If tonight’s Monster, the first of the new year, is a mark of quality for their future shows then heaven help the organiser and acts that have to follow such a fantastic start. The evening’s given a rip-roaring opening by MC Naz Osmanoglu, a member of sketch boffins Wittank and a solo performer rapidly establishing himself as a name to remember (for several obvious reasons). At ease with the audience, he’s in an infectiously giddy mood and urges various audience members to ‘make up’ occupations to ensure the evening’s MC/crowd banter never drops below a healthy level of ridiculousness.
First on the bill are the duo of Max Dickins and Mark Smith a.k.a. Dregs. Their opening interplay gets the crowd onside instantly before they launch into a trio of sketches. There are plenty of laughs to be had in all three, plus one or two uneasy moments (the wincing during the Synchronised Swimmers routine was very audible). It’s clear some of their writing is still finding its feet but there’s potential for something very strong to come from this young pair.
New arrival to the UK circuit, Canadian Mae Martin gives, in comparison to the night’s supercharged sketch action, a very gentle performance. ‘Gentle’ is a label that usually suggests a likeability if not necessarily an ability to crack up an audience. The former may be true the latter certainly isn’t. Embracing her inner geek she runs through her loves of Harry Potter and Buffy the Vampire Slayer before topping it all off with a creepy song about an ex-teacher.
Nick Mohammed expertly sets up a new character based on his ‘landlady’. The nuances of this dotty, easily-distracted older woman are superbly observed. Surely one of the UK’s best character comics, to watch Nick Mohammed on stage always makes you wonder why he isn’t on TV more often.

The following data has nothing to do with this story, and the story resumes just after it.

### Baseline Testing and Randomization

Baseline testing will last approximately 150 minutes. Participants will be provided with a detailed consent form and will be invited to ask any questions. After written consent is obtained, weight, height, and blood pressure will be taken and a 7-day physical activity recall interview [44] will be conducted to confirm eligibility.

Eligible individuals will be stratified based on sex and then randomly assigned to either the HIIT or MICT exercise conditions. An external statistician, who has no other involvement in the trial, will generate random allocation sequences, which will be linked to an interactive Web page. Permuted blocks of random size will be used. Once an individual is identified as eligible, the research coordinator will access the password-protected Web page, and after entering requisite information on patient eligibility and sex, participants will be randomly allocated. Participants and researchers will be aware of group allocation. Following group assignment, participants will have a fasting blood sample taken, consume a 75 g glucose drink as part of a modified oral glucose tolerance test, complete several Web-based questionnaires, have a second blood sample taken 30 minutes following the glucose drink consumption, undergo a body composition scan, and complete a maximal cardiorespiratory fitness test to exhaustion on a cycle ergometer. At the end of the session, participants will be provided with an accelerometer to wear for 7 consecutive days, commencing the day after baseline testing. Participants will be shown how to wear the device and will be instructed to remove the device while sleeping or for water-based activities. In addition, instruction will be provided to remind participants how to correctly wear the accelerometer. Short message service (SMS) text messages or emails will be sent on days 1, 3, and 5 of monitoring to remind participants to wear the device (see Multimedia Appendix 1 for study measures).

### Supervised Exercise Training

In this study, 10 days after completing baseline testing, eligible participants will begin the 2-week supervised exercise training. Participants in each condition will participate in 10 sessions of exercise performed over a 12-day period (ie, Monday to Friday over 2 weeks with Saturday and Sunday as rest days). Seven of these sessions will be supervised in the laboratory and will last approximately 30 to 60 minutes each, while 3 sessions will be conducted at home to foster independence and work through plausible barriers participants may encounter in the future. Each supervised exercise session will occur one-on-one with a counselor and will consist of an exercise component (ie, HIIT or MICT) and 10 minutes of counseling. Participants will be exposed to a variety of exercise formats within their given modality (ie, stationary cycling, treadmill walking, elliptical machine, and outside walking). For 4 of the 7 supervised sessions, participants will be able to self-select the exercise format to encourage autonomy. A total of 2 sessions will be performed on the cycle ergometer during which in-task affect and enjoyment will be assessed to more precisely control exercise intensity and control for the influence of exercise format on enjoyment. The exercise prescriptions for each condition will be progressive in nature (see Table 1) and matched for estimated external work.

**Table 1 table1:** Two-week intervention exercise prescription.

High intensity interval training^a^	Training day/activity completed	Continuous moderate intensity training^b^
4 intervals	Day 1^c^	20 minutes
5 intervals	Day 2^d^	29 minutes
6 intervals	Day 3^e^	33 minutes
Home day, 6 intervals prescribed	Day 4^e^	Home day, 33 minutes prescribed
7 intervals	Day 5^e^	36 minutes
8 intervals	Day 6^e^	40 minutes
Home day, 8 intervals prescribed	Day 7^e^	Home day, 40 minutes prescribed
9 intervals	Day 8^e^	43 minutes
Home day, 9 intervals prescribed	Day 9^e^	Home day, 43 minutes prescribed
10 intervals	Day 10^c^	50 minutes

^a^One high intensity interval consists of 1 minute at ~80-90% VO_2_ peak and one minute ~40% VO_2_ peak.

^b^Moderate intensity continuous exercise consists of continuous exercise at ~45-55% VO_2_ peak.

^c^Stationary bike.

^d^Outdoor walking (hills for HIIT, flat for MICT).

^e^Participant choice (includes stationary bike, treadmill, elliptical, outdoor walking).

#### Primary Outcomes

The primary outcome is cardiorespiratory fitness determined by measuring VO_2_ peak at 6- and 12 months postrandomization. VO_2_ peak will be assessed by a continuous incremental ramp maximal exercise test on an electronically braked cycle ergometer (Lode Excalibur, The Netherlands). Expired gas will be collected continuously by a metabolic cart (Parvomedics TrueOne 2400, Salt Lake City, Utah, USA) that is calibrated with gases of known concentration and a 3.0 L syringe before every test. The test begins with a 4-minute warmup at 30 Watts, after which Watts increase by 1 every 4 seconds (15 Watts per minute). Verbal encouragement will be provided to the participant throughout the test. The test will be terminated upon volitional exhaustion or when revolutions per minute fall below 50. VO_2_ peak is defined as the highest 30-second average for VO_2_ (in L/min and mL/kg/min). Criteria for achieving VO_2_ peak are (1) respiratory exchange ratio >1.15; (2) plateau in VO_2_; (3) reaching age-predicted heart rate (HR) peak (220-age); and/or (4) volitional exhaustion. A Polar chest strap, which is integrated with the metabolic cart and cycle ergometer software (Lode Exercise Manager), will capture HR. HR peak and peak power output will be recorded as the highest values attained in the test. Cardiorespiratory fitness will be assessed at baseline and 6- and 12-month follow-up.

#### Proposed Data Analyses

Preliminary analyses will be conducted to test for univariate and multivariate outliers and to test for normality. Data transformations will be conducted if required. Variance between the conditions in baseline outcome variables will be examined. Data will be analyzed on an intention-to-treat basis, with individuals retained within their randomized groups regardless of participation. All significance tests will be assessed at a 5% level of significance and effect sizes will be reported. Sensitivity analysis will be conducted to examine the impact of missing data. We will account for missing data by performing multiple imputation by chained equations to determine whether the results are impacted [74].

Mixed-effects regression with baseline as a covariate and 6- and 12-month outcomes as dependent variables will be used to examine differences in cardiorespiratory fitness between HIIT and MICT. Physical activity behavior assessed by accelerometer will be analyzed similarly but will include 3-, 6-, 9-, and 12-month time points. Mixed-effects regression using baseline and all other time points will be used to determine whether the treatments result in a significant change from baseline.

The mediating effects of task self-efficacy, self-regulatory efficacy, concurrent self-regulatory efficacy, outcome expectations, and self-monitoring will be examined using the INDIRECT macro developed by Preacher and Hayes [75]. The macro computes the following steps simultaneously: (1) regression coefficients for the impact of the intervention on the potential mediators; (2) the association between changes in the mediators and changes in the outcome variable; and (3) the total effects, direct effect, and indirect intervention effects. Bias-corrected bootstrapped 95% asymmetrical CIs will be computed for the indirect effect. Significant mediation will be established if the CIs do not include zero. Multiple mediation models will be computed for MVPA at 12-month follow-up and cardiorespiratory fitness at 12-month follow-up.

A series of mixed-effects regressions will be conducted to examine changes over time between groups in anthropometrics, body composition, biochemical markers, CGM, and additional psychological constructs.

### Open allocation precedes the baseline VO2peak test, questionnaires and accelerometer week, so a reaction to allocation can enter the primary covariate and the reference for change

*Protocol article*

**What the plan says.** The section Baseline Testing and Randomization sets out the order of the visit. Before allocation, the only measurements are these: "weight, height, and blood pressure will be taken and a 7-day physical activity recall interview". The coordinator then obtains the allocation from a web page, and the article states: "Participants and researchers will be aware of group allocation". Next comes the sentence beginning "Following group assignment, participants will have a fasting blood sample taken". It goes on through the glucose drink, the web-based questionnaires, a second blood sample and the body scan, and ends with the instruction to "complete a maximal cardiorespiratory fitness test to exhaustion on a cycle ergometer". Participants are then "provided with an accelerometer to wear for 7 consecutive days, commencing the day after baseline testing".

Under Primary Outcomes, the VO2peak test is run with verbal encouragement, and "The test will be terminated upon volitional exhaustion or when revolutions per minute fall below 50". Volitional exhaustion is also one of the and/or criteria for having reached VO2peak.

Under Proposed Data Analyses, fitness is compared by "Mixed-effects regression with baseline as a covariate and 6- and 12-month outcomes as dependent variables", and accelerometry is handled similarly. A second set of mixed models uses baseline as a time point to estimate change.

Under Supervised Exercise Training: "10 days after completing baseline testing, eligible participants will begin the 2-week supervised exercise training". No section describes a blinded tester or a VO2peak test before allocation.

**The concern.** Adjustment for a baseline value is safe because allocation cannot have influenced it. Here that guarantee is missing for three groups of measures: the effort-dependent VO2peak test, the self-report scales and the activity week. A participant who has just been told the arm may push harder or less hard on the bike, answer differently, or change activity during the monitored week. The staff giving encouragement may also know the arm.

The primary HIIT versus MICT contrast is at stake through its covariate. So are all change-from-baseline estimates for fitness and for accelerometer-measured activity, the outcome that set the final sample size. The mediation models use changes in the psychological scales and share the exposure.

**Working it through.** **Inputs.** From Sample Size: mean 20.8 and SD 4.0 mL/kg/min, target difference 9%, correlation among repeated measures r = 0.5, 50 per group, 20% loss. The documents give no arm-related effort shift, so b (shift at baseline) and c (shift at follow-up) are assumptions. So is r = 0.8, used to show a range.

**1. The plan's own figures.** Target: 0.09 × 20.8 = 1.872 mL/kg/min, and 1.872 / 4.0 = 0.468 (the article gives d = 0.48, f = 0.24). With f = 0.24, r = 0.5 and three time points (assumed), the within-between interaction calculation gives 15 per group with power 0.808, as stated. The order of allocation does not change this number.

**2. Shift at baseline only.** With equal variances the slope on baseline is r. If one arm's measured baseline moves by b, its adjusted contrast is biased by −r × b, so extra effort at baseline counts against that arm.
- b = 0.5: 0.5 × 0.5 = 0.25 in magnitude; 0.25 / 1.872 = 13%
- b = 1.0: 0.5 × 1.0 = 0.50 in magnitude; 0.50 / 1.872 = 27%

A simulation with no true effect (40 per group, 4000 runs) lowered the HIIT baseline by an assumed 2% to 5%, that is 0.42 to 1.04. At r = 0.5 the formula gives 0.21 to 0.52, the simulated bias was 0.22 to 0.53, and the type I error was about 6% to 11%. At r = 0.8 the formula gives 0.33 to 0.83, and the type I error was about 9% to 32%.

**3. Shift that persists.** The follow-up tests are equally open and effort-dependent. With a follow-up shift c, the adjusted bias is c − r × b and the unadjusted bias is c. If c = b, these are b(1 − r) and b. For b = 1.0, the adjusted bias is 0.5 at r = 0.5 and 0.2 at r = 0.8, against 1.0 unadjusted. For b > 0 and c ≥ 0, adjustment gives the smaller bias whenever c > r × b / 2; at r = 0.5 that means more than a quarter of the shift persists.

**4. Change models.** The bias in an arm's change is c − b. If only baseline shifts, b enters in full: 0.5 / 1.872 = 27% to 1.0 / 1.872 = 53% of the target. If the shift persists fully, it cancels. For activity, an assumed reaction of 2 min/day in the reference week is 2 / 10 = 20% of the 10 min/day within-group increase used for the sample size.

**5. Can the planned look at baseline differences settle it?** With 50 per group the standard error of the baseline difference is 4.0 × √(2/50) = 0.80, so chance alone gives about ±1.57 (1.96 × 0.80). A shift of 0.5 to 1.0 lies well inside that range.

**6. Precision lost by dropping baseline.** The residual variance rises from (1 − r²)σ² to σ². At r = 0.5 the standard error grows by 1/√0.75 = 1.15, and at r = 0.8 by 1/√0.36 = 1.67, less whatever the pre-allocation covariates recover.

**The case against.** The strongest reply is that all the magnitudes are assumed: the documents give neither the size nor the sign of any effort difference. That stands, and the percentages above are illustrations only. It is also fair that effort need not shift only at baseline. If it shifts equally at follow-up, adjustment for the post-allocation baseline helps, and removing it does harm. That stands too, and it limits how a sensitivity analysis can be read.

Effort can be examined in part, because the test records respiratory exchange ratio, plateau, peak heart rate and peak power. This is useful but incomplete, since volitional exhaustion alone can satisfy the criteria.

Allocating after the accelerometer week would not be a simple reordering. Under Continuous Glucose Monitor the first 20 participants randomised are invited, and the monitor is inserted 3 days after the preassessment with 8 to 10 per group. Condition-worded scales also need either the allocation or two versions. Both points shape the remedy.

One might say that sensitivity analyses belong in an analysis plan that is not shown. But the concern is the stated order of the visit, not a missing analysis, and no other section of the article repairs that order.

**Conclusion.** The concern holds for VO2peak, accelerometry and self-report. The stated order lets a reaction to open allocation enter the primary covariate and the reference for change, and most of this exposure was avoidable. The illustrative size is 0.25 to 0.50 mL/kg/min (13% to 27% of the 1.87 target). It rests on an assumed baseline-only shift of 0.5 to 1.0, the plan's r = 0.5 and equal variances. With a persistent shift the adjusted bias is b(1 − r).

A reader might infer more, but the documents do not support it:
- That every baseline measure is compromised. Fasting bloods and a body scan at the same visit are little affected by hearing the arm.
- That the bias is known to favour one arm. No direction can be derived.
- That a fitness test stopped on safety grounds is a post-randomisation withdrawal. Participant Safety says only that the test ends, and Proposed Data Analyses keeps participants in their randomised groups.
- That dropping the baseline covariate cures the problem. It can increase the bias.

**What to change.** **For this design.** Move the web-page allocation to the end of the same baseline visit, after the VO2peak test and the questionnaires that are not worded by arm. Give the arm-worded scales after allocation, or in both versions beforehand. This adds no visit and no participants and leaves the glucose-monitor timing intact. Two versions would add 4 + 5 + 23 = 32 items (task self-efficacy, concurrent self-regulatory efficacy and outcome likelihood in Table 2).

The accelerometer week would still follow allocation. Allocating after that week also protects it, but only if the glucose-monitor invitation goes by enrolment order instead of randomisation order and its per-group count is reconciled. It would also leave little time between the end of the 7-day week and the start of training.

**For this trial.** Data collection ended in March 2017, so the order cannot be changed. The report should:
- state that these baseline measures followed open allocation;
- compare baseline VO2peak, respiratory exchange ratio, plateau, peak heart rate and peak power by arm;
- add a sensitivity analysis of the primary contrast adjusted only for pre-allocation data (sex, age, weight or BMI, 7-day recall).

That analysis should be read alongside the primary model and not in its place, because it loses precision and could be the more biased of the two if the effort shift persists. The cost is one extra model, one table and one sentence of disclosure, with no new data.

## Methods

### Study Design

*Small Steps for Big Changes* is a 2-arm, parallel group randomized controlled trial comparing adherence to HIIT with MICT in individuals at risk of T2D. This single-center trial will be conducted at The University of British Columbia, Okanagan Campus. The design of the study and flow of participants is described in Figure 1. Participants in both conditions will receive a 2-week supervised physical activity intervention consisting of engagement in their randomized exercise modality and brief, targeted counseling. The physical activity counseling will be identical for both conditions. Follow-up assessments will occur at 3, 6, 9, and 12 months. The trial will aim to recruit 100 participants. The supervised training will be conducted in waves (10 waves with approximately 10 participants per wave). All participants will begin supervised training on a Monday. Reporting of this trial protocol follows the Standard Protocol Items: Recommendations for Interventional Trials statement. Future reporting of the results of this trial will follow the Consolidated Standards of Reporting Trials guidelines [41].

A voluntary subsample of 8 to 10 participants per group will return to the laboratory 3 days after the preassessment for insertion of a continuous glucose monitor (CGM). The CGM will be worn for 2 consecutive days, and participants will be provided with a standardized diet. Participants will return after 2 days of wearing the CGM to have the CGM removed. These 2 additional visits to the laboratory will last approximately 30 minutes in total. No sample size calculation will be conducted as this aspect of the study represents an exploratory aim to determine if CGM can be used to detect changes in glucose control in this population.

Osmanoglu starts the second half off with the unusual task of having to introduce himself alongside his Wittank cohorts (pictured). Their fresh faces belie the fact that – over the few years they’ve been performing – the three have developed and honed their craft perfectly. Bombarding us with vivid, inventive and messy sketches, they also possess a knack for improvisation that only comes from confidence in your material and in your audience. Everything aligns for them tonight and they fully deserve the rapturous reception the crowd gives them.
Given the state that Wittank have left the audience (and the stage) in, Totally Tom would have had to let off a volley of fireworks to keep the energy up. That this doesn’t happen takes nothing away from their performance. Like Dregs, their trio of sketches are daft and show the potential that earned them a Channel 4 Comedy Lab slot late last year.
While Totally Tom and Dregs may be the up-and-comers of the sketch world, headline act Pajama Men have rightly staked a claim as one of the best in the business. To call their performance purely sketch would almost be doing it a disservice. This is madcap physical theatre at its finest and I feel slightly ashamed having not seen them sooner. Accents and character attributes are perfectly pinpointed and each sketch is knitted together through an interconnected, but always surprising, narrative. Along the way we meet housewives, adventurers, grizzled old men, marionettes and a tropical bird with a rather unique call. Between them they have the kind of comic ingenuity that only a few possess and to see this in a small, club environment like this feels like an honour.
Originally published at www.spoonfed.co.uk